Galley Wench Tales

Exploring the world through the people we meet
and the food they eat.

Our anenometor clocked 20-knot winds almost directly on our nose at anchor in Melbourne, Florida.

We’re not too keen on sailing or even motoring into strong winds, so we waited a day in Melbourne. 

Lotus blossom tile mosiac Maryann amde and gave is for good boat karma, a symbol of
new beginnings. It’s the first piece of artwork that went up on s/v
Gallivant. Thanks, Maryann!

Productively, Wayne sorted through all the parts Don and Maryann left aboard for maintainance, and tracked what we need to add to our collection before we leave the US until May.

Even after arriving in Vero this afternoon, Wayne can’t resist
digging into his to-do list. Here’s he’s troublshooting how well
our shower sump-pump works. “Don’t use more than 5 gallons,” he insists.

My tasks: 

Whittling down my stuff so our v-berth is a guest cabin instead of a storage area. . . 

>Paperwork—finally admitting, I really no longer need my Hewlett-Packard performance reviews ending in 2005 and nor are my Birkman test results relevant anymore either.

>Photos—more of a sort, continued shedding of my past life and yet another promise to scan and discard more photos.

I also worked getting all my tax data together, making sure I capture all the deductions for my freelance writing and editing work.

Combined, these tasks score only slightly below getting a colonoscopy, a root canal or a pap test in my list of favorite things to do.

This to-do list keeps growing. Spreadsheet time!

Meanwhile, our initial stream-of-consciousness list quickly took on amoeba-like proportions, doing its best to burst beyond a full notebook page. “You gotta divvy that out by type of store were going to.” Yeah, spreadsheets.

Our Prius stuff from when we returned from Florida in May 2019. This time the RV was our
moving storage unit, so the Prius got off easy. I bought the car in 2017 for $10,800 with 117K miles and
sold it for $4,000 with 162K miles. I will miss it. It averaged over 50 MPG and was trouble-free.

I sold my beloved Prius Friday, February 5th to a Craigslist buyer I thought would see it in the morning and didn’t show up until 1 pm. By the time the whole process was done, it was after 4 pm before I returned to the boat. Since I completed my second shingles vaccination the night before, I was dragging after a relatively sleepless night from its side-effects. That also delayed our departure  from NAS JAX by a day. Our buyer graciously gave me a ride to the bank to cash her cashier’s check for my car, and back to the Naval Base where our boat was docked.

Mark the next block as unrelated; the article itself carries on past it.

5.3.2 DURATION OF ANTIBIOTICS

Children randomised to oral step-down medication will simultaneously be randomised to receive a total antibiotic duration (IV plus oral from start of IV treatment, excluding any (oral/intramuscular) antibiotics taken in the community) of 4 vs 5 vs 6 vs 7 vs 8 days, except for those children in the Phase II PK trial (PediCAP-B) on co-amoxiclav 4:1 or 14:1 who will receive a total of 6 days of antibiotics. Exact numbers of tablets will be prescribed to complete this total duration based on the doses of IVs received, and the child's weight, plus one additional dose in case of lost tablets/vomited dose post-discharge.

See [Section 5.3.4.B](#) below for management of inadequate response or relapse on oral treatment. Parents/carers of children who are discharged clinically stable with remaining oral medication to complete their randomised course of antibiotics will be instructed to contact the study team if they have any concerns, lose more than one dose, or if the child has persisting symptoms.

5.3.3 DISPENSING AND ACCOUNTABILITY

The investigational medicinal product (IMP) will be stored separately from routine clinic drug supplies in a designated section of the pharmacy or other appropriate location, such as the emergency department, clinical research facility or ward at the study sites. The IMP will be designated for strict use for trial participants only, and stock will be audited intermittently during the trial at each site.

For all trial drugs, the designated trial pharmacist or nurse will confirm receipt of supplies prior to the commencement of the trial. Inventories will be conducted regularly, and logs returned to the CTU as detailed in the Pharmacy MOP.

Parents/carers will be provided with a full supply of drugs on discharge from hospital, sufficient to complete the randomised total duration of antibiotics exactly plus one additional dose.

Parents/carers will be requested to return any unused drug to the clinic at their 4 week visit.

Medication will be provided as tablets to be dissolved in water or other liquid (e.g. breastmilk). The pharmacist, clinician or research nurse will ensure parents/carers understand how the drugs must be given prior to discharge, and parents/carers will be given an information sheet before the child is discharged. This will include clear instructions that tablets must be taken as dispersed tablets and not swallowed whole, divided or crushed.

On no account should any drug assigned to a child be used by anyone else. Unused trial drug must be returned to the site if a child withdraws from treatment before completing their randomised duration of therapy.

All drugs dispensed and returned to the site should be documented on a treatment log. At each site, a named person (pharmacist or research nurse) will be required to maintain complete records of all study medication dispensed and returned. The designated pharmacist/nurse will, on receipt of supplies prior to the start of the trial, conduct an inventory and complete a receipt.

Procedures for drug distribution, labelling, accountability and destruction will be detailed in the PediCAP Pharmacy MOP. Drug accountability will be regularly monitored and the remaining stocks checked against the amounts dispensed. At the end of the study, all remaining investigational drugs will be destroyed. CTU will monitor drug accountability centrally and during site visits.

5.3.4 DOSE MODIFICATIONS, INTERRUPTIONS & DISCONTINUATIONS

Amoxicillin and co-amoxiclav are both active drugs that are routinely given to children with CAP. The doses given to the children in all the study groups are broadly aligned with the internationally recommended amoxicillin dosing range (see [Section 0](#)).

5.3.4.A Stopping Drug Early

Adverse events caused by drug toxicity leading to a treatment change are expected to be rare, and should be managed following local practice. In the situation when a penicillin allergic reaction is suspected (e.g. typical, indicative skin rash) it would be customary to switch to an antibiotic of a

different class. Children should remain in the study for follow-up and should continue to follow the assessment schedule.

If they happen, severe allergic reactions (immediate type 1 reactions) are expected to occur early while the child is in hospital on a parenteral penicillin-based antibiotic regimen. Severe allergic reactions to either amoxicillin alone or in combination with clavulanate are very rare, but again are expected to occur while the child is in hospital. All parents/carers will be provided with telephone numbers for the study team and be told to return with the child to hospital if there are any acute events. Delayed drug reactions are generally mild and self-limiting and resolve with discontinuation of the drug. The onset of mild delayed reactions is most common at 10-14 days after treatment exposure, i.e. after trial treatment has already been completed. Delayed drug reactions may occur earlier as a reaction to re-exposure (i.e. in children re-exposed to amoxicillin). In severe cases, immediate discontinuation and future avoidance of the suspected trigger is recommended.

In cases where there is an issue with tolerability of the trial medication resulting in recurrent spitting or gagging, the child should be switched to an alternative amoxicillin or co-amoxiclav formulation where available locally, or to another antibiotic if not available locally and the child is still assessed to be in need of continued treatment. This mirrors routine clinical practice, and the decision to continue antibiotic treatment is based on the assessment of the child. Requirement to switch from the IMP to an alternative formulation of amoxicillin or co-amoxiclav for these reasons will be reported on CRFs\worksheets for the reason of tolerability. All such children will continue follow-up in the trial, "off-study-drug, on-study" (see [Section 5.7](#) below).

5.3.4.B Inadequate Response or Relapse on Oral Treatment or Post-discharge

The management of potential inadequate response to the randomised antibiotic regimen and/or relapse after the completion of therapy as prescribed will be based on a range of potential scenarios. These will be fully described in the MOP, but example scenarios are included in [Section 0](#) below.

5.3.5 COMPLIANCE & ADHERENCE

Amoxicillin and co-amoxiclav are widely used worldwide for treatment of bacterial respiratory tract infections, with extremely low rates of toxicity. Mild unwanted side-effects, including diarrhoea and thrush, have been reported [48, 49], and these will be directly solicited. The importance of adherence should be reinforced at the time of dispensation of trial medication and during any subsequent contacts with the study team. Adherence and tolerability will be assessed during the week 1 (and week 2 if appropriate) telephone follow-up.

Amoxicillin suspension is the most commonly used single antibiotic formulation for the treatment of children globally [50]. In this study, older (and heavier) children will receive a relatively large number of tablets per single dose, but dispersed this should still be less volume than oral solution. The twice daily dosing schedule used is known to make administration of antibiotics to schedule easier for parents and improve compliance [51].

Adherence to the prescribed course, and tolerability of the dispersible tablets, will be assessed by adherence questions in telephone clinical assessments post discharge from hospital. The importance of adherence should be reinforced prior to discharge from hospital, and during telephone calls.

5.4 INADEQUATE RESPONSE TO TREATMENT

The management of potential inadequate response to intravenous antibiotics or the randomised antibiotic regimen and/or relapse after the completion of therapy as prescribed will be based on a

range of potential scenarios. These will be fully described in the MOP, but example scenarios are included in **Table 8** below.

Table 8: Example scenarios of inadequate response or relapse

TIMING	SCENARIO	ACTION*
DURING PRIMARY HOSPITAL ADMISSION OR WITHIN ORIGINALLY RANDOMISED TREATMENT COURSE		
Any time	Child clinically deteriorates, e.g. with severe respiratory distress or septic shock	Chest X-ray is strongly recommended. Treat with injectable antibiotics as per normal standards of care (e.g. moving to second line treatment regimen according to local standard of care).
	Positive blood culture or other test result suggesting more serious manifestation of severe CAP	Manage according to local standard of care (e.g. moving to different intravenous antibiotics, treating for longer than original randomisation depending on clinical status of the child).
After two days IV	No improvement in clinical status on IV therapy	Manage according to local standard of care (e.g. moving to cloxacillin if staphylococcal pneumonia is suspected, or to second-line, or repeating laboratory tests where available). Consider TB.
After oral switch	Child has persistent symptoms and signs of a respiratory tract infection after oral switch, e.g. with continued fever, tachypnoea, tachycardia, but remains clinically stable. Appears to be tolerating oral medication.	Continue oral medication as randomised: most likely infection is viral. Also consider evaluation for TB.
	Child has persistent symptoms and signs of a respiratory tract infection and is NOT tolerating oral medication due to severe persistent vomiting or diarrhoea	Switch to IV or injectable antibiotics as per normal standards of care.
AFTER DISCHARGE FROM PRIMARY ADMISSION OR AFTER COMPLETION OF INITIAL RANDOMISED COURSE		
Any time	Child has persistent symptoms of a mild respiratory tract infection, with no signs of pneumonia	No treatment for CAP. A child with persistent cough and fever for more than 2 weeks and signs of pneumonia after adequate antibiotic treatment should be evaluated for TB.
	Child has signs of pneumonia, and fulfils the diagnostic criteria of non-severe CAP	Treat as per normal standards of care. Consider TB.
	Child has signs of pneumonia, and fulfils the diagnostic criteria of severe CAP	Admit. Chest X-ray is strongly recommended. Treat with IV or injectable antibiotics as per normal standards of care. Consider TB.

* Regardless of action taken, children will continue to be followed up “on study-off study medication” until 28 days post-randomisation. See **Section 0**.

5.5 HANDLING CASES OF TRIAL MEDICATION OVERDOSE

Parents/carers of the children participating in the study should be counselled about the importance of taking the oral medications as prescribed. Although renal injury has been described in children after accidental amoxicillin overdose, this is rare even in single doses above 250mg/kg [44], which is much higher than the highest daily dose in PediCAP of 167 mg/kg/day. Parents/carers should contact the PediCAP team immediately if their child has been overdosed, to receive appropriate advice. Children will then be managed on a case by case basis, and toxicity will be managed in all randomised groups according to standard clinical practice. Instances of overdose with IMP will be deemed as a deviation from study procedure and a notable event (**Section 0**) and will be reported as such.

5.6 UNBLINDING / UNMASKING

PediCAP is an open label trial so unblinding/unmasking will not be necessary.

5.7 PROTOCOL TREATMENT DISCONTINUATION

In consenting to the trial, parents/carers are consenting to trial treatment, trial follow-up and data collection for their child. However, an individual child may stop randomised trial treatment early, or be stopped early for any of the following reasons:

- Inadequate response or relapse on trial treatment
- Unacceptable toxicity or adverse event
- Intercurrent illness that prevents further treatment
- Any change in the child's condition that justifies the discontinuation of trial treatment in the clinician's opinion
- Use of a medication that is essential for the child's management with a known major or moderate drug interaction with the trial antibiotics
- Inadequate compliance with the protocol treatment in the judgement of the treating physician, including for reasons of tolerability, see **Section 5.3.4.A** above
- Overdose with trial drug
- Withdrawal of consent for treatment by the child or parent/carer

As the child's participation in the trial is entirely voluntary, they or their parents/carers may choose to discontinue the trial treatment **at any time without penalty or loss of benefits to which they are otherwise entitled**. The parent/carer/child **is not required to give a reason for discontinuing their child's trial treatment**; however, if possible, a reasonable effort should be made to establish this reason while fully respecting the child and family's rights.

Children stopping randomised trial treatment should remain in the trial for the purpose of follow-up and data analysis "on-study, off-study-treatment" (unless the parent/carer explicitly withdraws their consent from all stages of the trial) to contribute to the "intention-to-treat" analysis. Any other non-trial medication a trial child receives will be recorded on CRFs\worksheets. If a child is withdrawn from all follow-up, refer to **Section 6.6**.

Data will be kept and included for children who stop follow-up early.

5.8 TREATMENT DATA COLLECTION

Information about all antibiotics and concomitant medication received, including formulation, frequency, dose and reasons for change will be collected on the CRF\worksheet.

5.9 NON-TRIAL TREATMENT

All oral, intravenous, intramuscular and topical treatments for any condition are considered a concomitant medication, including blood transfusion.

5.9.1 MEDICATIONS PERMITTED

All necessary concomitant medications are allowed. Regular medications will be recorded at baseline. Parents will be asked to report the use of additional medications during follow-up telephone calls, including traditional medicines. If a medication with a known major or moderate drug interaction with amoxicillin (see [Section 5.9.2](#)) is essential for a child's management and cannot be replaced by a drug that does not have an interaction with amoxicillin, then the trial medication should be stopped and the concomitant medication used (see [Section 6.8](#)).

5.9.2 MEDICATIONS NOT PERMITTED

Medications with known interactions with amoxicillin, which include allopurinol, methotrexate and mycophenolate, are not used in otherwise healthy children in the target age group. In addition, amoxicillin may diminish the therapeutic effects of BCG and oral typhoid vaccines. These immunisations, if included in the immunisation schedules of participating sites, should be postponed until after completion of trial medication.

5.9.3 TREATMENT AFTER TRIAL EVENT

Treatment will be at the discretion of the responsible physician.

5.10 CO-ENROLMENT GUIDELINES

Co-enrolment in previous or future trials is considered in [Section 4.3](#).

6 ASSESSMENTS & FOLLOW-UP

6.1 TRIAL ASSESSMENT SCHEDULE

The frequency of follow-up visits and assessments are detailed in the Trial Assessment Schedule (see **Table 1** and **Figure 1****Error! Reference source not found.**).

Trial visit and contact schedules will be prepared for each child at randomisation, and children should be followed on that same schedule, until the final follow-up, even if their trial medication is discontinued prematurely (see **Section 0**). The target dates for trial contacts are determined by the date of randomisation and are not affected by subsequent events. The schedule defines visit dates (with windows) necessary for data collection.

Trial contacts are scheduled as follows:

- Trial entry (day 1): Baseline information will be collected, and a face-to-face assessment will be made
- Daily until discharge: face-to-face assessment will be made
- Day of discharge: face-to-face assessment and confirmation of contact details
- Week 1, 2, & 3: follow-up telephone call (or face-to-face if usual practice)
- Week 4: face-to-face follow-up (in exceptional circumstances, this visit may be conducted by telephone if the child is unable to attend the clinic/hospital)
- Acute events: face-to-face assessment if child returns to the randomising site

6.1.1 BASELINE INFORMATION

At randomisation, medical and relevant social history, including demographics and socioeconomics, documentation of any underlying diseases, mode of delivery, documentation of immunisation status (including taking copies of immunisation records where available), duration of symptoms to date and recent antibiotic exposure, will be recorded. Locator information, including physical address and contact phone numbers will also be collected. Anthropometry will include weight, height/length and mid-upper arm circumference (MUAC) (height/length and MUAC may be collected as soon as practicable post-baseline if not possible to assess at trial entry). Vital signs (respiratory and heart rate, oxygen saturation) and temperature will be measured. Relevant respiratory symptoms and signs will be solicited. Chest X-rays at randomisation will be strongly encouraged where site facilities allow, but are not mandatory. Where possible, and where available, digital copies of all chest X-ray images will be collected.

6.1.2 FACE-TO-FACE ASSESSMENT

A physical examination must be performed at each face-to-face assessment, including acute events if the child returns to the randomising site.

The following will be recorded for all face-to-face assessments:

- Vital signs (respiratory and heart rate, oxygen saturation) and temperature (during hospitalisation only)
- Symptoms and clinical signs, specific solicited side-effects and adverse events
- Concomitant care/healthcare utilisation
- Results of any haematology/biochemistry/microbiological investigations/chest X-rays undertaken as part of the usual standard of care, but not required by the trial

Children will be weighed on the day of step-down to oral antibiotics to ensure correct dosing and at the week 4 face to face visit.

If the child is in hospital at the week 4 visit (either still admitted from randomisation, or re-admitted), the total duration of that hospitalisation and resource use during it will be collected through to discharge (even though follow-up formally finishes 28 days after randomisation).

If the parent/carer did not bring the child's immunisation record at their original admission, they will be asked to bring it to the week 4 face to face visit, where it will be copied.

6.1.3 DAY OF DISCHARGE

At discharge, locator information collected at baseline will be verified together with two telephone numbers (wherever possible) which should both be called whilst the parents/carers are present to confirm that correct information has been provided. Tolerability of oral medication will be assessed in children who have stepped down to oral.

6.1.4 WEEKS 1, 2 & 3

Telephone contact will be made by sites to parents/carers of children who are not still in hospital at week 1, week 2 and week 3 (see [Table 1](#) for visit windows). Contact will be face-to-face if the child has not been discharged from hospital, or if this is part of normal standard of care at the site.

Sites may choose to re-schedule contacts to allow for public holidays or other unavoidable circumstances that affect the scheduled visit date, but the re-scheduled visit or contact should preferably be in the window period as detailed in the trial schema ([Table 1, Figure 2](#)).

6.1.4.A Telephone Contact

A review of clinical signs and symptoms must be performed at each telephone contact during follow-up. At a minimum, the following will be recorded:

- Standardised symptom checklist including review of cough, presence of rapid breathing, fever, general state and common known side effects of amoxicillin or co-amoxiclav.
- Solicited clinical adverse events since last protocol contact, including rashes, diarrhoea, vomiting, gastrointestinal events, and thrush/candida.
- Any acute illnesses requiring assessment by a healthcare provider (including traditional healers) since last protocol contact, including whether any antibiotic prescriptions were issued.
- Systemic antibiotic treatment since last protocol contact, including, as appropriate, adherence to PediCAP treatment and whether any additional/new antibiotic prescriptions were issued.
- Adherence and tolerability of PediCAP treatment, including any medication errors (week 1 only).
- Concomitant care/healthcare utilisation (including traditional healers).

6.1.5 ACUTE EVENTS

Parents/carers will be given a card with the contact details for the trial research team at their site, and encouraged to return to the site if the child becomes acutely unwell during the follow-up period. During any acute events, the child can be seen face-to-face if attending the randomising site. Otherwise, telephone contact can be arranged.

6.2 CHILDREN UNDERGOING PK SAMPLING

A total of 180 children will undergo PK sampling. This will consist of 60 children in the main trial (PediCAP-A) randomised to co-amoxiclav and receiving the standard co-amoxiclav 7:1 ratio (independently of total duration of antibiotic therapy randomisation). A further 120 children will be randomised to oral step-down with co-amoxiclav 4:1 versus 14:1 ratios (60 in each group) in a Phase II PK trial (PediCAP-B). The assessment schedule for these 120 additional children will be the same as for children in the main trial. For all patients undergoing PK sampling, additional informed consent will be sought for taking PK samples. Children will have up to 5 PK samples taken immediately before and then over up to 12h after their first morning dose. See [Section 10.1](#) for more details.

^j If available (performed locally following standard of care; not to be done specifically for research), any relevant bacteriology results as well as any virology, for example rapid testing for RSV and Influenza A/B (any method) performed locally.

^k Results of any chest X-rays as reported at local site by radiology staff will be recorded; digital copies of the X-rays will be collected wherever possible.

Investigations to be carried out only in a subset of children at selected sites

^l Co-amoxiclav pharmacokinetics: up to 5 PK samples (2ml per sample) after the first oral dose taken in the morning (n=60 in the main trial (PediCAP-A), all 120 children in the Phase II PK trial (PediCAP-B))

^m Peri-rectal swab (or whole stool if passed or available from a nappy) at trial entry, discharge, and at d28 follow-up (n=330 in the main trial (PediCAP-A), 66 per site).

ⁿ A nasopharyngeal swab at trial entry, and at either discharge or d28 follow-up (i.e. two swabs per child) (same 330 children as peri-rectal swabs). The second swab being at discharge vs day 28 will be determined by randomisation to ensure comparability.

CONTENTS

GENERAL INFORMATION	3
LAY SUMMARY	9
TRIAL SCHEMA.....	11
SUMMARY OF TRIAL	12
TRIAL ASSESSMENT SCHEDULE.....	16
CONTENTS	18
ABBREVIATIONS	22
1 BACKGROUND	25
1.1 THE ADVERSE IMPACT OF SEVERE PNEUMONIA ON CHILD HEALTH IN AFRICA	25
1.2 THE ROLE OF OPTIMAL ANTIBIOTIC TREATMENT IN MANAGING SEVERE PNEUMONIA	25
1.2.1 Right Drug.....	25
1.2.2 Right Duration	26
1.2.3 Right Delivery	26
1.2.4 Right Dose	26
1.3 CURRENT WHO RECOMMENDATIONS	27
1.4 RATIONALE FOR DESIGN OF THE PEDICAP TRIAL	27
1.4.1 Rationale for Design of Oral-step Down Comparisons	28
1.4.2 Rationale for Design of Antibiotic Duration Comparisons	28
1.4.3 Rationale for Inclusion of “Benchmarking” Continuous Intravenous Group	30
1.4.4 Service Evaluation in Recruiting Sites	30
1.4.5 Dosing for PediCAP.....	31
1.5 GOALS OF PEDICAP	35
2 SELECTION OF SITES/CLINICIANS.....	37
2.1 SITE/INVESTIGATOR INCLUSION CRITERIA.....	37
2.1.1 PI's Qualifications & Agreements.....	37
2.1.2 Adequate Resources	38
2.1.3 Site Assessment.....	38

Our initial plan to get our stuff done was to go to Stuart or nearby Manatee Pocket, where we could anchor for free and some friends of ours volunteered to play chauffer. But Stuart area’s relatively shallow anchorages were a bit of a challenge for our 5’10” draft; we rubbed the belly of our smaller 4’3″ Pearson in prior years.

After spending 3 months in Fort Pierce, we liked the idea of staying there. but our choices were between relatively unprotected anchorages, strong currents or a marina at $100/night.

Instead, today we left Melbourne in pouring rain and lightning storms to for Vero’s Municipal Marina.

Wayne descends off the back of our transom to bail the rainwater-filled dinghy
we trailed before we take off for Vero.

My Macintosh Powerbook in our oven to protect it in the lightning storm.
After the lightning storm I took it out, lit the oven and baked us biscuits while underway.

Once here, Vero’s over-full marina accomodated us by allowing us to raft up with another boat to share a mooring ball for $20/night+tax. We’re hoping to check off the critical items on our extensive list in the next three days here, and invite our friends from Sunnier Palms to visit (about a 1/2 hour drive away and a short, sheltered dinghy ride to our boat).

From Vero, it’s off to Miami once the southerly winds die off enough for us to head south to Miami, await the results of our COVID test as required from Bahamas Customs and Immigration and the right weather, then make 40 mile jump from Miami to Bimini in the Bahamas. 

We’re getting closer—really! It just doesn’t seem that much like it yet. Soon, though. We are so looking forward to clear waters and shorter to-to lists.

Location Location

We’re currently on a ball at Vero Municipal Marina. I’ll post a better photo of our boat, rafted to another sailboat to share a mooring ball.

Vero Beach municipal Marina, 27 39.445N 80 22.276W.

Happy Valentine’s Day!

Photo credit: Jamie Street, Unsplash.

We’re taking a raincheck on our celebration, though we wish you a most excellent Valentine’s Day today or whenever you celebrate it.